They’re super respectful, and super nice. They act as if they had no idea to how powerful or how big Popeye magazine really is, you know what I mean? We learned a lot from them in terms of their culture, and what it’s like to respect people on a larger scale, even if you can’t particularly communicate with them. Obviously we knew how to do that, but the way they handled the our collaboration with them was really smart, and nice.

Profile in the February 2015 issue of "Popeye"

When you’re doing editorial with somebody like Popeye or with a brand, do you style those photoshoots? How involved are you in the creative process?
Jalan: We’ve grown over time, like now I say we’re really picky. We’ve grown to be creative control freaks in sense, in a good way. In the nicest way possible, I guess. We try to really control all aspects of what we do, as much as we can. But, if we do collaborate with people, we do have open doors so that they can give opinions, and figure out what it is that they want to portray. When we collaborate with someone we do let them know that we are really picky so we can start at good place. So they know that we’re not nagging, and that the intention is to make the project come out as best it can.

if we could choose one thing out of art, and reject everything else—we would have to keep color, because color is like the melody of our visuals.  — Jalan durimel

When it comes to styling, hair, editing, we try to do as much as we can. If it’s a video, we like to handle the editing. If it’s pictures, we edit the pictures together. Honestly we would develop our own film if we could, and we’re trying to learn. We like to control every aspect of how an image comes about. We have some sort of built-in dynamic between ourselves, so I’ll tell him, or he’ll tell me and we’ll figure out what can or can’t be done. But at the same time, we don’t want to overpower the person’s initial idea.

Obviously, you two have a clear vision, and understanding of what you are doing in collaborations. It’s a two-way process. Speaking of two-way processes, why go into business professionally with your twin brother?
Jalan: We get that question a lot, like: “Why did we decide to first take up Durimel and work together and collaborate?” But that’s something that’s always been like that naturally, everything we’ve ever done, we did it together.

We always say that we’re really in sync with each other. Honestly at this point, you can say we argue a lot about things when we don’t agree. We argue, and figure out what we want to do because we’re really in sync with each other. We don’t have a setup like, “oh you do the styling, you do this, I do that” or whatever. As we grow, we’re starting to realize now—as Durimel gets bigger—we realize the more clients we get, we might have to eventually start splitting things up. But at the moment, if we get a client one day, then we go home and figure out the mood board, or do the mood board together. Or, if one of us does a job alone the next day, we’ll wake up in the morning and we talk about it. We’re just always together, or producing everything together.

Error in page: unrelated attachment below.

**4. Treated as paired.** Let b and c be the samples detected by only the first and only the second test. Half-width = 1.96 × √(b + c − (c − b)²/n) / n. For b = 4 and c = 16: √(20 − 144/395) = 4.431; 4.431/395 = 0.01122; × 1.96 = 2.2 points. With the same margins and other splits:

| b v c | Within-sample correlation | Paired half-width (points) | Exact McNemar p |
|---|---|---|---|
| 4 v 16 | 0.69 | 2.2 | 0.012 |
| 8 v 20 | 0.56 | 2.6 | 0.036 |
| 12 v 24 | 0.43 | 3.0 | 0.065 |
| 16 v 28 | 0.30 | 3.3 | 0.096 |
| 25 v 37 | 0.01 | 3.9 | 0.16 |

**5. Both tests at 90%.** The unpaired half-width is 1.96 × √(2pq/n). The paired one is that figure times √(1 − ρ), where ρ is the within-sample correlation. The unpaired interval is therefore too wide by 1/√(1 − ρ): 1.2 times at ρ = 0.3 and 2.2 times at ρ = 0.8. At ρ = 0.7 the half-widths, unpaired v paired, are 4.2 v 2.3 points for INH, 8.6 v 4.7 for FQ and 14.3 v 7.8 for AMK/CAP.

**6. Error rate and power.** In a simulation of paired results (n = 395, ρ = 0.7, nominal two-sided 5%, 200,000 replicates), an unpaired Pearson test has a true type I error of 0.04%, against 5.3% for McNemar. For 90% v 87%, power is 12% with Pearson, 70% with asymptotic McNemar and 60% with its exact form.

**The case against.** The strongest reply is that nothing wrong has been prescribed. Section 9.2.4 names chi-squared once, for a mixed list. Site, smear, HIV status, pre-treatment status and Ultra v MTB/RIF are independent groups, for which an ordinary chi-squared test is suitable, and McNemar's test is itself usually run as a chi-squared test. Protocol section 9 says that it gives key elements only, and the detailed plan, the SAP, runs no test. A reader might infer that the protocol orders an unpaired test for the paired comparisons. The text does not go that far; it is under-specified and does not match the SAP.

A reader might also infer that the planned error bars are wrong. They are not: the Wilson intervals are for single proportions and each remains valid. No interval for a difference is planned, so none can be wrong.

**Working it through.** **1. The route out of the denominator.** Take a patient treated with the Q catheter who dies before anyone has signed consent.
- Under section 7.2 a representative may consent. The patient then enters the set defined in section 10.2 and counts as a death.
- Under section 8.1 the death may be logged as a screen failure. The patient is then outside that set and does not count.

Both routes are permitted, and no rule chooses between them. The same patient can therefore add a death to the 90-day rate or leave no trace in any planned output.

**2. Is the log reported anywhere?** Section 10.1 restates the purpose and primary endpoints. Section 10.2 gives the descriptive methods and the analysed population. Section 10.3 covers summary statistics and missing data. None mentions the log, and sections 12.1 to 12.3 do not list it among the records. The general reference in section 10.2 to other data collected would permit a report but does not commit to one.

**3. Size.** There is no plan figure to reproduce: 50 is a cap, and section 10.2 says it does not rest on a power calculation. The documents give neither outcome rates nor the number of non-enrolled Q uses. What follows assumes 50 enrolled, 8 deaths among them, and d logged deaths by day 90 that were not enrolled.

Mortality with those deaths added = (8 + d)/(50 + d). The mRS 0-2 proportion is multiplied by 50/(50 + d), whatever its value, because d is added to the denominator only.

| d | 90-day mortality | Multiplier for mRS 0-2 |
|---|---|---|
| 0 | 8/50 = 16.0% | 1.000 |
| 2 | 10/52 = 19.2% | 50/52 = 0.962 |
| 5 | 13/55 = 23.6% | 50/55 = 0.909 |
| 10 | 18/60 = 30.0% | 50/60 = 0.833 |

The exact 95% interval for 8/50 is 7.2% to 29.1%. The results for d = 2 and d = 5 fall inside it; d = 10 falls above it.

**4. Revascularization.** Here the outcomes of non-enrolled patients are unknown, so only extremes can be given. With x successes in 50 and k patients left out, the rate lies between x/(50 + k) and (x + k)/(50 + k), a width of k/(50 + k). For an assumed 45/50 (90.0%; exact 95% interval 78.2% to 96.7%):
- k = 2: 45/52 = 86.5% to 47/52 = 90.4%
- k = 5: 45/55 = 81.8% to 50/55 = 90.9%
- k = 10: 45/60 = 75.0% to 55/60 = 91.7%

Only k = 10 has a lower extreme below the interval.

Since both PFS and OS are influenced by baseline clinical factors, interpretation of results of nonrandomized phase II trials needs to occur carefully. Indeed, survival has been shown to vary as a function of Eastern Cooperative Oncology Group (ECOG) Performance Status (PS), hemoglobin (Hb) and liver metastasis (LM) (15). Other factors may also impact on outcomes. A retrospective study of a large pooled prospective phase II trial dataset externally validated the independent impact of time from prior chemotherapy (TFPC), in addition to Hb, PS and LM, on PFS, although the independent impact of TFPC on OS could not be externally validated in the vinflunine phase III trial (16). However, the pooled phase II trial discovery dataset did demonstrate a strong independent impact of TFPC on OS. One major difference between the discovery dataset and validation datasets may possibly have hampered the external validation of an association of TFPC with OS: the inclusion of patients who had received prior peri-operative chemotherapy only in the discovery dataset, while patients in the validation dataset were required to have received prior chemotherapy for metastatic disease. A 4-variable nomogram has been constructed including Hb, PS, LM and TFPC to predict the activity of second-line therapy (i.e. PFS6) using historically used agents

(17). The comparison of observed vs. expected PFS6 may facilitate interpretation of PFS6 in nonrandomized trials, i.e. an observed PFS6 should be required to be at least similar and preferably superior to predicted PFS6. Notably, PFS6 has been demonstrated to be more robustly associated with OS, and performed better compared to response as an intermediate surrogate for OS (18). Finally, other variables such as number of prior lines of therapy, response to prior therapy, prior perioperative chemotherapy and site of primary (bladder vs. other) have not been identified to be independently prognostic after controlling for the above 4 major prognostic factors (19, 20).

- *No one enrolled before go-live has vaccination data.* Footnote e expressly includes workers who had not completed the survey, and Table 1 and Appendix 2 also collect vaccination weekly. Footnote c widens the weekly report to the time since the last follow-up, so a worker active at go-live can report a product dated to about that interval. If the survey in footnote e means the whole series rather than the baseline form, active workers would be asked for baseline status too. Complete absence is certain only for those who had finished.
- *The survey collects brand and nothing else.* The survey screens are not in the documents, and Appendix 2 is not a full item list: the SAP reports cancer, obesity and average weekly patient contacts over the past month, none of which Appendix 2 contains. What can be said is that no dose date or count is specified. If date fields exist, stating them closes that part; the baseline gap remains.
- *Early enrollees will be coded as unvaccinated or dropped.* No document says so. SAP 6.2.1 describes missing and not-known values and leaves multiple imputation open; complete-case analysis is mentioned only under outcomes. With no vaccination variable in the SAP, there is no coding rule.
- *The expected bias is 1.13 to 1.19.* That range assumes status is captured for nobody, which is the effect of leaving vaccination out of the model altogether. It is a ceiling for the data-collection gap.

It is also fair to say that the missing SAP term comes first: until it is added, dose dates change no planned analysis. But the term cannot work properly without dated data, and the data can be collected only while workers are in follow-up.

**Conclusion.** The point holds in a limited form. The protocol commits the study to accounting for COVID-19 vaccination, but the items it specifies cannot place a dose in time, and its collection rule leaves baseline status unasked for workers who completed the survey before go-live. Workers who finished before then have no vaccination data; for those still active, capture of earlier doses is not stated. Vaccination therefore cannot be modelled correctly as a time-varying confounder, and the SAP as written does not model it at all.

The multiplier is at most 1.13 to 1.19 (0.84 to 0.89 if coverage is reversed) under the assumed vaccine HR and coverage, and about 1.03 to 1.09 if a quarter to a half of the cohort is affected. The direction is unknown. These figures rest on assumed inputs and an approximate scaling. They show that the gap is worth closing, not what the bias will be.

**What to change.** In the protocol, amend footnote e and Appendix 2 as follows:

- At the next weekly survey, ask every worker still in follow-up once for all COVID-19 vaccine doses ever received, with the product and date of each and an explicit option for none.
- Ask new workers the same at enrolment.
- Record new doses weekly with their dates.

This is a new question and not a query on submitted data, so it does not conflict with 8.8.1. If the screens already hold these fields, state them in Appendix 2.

Your Instagram describes you guys as an art direction team. What are the projects that you guys are trying to sink your teeth into?
Jibril: Right now we do more in terms of digital art direction, so we’re looking to continue doing art direction—but more from a physical standpoint. We’re interested in doing art curation for gallery exhibitions and stuff like that. Something like installments with other artists, but at the same time doing some stuff for ourselves.

In terms of collaborations, we’re definitely looking to do more designs with fashion labels, like capsule collections, and stuff like that. It’s something that we’re trying to move towards in the coming year.  

You mentioned capsule collections, what brands are you looking to do that with and aside from that  what brands are you personally into in general?
Jibril: Right now, we’ve been speaking about collaborating with brands that are not based in fashion, so it maybe just apparel overall. We looked at collaborating with brands like Dickie’s because they’re so not into the fashion industry, there’s kinda, like, there. But on the other side, there’s also fashion labels that are more “fashion forward.” We’d really like to make a shoe too.

You guys are quite well-traveled, and you have a diverse perspective on clothing and art. What are the places for you guys that are the biggest inspirations?
Jibril: We haven’t been to Japan, but it’s definitely a place that—especially in terms of style and fashion—one of the places that inspires us the most. They have this idea of mixing workwear, and streetwear. Popeye actually does this so well, they just blend the ideas; they don’t make things super loud, but they make them kind of distinctive, in a sense.

Right now we’re super inspired by Jamaican Rastafarian culture, and that’s like a huge thing right now for us. That’s all we’ve been listening to, like reggae, and watching reggae documentaries. Rasta has been really inspiring us, so that’s something we’ve been looking into.